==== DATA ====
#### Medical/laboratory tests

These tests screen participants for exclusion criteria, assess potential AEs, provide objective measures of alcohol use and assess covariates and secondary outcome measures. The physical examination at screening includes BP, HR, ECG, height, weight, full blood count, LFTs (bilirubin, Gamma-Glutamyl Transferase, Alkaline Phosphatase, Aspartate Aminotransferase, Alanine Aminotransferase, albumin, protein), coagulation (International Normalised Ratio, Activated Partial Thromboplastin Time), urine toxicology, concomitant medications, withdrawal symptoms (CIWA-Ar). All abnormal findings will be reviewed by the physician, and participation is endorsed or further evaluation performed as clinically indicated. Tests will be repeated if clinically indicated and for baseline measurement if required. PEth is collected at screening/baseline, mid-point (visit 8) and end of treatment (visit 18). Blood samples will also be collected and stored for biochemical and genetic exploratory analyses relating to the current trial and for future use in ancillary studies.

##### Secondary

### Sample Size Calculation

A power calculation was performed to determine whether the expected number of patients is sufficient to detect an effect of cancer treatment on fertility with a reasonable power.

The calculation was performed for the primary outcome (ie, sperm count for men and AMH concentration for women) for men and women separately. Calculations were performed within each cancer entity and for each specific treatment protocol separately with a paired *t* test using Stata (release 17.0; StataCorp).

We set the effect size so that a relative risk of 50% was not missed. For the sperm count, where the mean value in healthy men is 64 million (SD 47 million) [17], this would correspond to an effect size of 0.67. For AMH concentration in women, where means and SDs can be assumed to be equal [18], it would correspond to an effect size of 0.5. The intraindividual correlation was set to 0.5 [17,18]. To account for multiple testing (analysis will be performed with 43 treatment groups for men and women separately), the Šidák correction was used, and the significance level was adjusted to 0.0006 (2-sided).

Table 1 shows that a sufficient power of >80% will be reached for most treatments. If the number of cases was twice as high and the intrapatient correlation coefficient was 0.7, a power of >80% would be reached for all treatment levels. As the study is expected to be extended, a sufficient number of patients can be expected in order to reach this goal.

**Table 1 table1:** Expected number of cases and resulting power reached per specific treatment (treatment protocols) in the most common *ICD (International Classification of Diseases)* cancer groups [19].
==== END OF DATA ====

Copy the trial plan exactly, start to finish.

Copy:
#### Medical/laboratory tests

These tests screen participants for exclusion criteria, assess potential AEs, provide objective measures of alcohol use and assess covariates and secondary outcome measures. The physical examination at screening includes BP, HR, ECG, height, weight, full blood count, LFTs (bilirubin, Gamma-Glutamyl Transferase, Alkaline Phosphatase, Aspartate Aminotransferase, Alanine Aminotransferase, albumin, protein), coagulation (International Normalised Ratio, Activated Partial Thromboplastin Time), urine toxicology, concomitant medications, withdrawal symptoms (CIWA-Ar). All abnormal findings will be reviewed by the physician, and participation is endorsed or further evaluation performed as clinically indicated. Tests will be repeated if clinically indicated and for baseline measurement if required. PEth is collected at screening/baseline, mid-point (visit 8) and end of treatment (visit 18). Blood samples will also be collected and stored for biochemical and genetic exploratory analyses relating to the current trial and for future use in ancillary studies.

##### Secondary

### Sample Size Calculation

A power calculation was performed to determine whether the expected number of patients is sufficient to detect an effect of cancer treatment on fertility with a reasonable power.

The calculation was performed for the primary outcome (ie, sperm count for men and AMH concentration for women) for men and women separately. Calculations were performed within each cancer entity and for each specific treatment protocol separately with a paired *t* test using Stata (release 17.0; StataCorp).

We set the effect size so that a relative risk of 50% was not missed. For the sperm count, where the mean value in healthy men is 64 million (SD 47 million) [17], this would correspond to an effect size of 0.67. For AMH concentration in women, where means and SDs can be assumed to be equal [18], it would correspond to an effect size of 0.5. The intraindividual correlation was set to 0.5 [17,18]. To account for multiple testing (analysis will be performed with 43 treatment groups for men and women separately), the Šidák correction was used, and the significance level was adjusted to 0.0006 (2-sided).

Table 1 shows that a sufficient power of >80% will be reached for most treatments. If the number of cases was twice as high and the intrapatient correlation coefficient was 0.7, a power of >80% would be reached for all treatment levels. As the study is expected to be extended, a sufficient number of patients can be expected in order to reach this goal.

**Table 1 table1:** Expected number of cases and resulting power reached per specific treatment (treatment protocols) in the most common *ICD (International Classification of Diseases)* cancer groups [19].